Again, there is no one set answer when it comes to springs, but a general rule is that the shorter the spring, the higher the spring rate. This is simply because the spring will need to control the vehicle’s motion in a much smaller distance. For longer coil-overs with more travel, a lighter spring rate can be used, but this could change depending on your application. For example, in a hardcore autocross application, a firmer spring rate is better for controlling body roll compared to a lighter rate for cruise nights. This is where an adjustable shock, with separate settings for compression and rebound, becomes beneficial as you try to have your cake and eat it too.
Note: Special thanks to RideTech and Viking Performance for their expertise and time. We just scratched the surface about the overall function of shocks and coil-overs. You can easily get overwhelmed in forums and online searches. We recommend going straight to the source as the manufacturers we spoke with can answer all your questions or make recommendations about your specific application.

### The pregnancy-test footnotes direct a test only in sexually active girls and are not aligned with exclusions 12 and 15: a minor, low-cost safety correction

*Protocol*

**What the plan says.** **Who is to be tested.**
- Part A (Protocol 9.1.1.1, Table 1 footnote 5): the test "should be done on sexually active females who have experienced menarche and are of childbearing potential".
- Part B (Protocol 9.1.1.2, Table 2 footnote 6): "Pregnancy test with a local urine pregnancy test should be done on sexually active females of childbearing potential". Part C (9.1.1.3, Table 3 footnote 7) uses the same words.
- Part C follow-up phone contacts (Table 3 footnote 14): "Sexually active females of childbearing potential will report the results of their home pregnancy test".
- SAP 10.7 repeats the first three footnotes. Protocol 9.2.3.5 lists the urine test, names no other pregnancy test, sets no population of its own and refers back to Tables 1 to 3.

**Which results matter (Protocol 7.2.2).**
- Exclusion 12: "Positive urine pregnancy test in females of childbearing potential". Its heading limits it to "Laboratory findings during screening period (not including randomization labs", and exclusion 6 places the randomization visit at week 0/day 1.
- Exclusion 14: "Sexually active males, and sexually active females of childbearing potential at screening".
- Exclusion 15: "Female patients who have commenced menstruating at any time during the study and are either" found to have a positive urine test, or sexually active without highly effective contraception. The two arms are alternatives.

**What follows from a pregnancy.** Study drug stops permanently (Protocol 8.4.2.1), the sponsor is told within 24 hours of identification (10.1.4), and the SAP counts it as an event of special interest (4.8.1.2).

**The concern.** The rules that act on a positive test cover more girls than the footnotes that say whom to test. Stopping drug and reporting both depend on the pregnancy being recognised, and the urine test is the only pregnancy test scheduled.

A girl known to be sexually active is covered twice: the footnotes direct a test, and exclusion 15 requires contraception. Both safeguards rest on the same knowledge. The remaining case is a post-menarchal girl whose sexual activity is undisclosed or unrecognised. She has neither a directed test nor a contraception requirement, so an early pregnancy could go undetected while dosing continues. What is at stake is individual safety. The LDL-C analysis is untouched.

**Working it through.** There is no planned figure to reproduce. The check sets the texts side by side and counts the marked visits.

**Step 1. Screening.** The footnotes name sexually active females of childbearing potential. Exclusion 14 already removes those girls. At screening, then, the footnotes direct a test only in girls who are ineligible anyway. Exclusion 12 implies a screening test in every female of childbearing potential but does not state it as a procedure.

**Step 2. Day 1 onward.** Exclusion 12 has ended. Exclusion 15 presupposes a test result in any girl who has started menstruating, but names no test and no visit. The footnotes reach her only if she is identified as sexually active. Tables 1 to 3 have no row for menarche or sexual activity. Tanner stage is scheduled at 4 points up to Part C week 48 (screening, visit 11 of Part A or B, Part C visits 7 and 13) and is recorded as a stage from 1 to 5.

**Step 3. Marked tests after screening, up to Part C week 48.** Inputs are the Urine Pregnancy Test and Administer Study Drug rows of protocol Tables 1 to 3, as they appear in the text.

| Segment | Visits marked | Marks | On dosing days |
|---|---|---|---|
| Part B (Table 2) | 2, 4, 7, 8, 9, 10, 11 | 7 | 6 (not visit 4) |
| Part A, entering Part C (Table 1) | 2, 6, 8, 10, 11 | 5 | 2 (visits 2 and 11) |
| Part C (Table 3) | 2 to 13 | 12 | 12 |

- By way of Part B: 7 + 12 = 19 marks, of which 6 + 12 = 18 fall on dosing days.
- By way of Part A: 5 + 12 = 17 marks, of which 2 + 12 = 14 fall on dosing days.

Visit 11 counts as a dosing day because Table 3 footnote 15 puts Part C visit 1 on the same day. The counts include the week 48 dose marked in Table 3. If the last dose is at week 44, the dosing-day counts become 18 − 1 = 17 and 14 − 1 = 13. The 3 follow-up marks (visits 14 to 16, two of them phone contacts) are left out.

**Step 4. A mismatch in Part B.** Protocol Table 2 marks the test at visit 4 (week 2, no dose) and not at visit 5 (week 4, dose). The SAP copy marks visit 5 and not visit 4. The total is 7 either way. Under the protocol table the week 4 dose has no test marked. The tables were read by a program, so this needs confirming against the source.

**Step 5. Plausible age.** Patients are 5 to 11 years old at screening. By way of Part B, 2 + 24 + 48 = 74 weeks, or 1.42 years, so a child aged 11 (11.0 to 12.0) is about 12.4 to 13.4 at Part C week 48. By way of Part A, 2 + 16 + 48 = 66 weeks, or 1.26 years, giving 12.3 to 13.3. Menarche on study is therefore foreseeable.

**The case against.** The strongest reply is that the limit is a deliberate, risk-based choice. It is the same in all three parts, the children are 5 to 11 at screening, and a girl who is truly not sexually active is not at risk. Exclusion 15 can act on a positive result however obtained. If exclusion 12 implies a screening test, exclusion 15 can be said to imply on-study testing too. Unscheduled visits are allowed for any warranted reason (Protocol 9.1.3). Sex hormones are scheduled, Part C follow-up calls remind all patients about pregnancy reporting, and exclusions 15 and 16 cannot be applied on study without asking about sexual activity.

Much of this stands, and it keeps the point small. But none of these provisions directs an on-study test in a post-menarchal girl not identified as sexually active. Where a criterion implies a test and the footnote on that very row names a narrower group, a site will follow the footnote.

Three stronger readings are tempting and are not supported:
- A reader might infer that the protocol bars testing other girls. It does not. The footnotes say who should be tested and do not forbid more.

Chevy II Coil-Overs
RideTech offers just about anything a modern hot rodder could want when upgrading their suspension, whether it be an advanced air setup or cone-carving coil-over system. When it comes to shocks and coil-overs (or their Shockwave), RideTech offers individual components or complete systems, such as their new Chevy II Coil-Over kit.
This system, for the ’62-’67 models, features their 24-position adjustable coil-overs to help fine tune the rebound adjustment to match your driving preference and vehicle demands. Inside the coil-overs, RideTech uses big 1.834-inch pistons, heavy-duty 5/8-inch shafts, and forged bodies to last the life of your Nova! The new Tru-Turn Chevy II kit includes upper and lower control arms, tall spindles, a front MuscleBar, a rear 4-Link setup, and four coil-overs.
For the Voyage
Looking to simply upgrade the shocks on your hot rod? Viking Performance offers double-adjustable Voyager shocks for a number of different applications. These twin-tube shocks feature a soft, progressive rebound curve with digressive compression to eliminate harshness on uneven road surfaces. Viking makes it easy to dial-in their comfort-ride Voyagers with simple-to-follow instructions.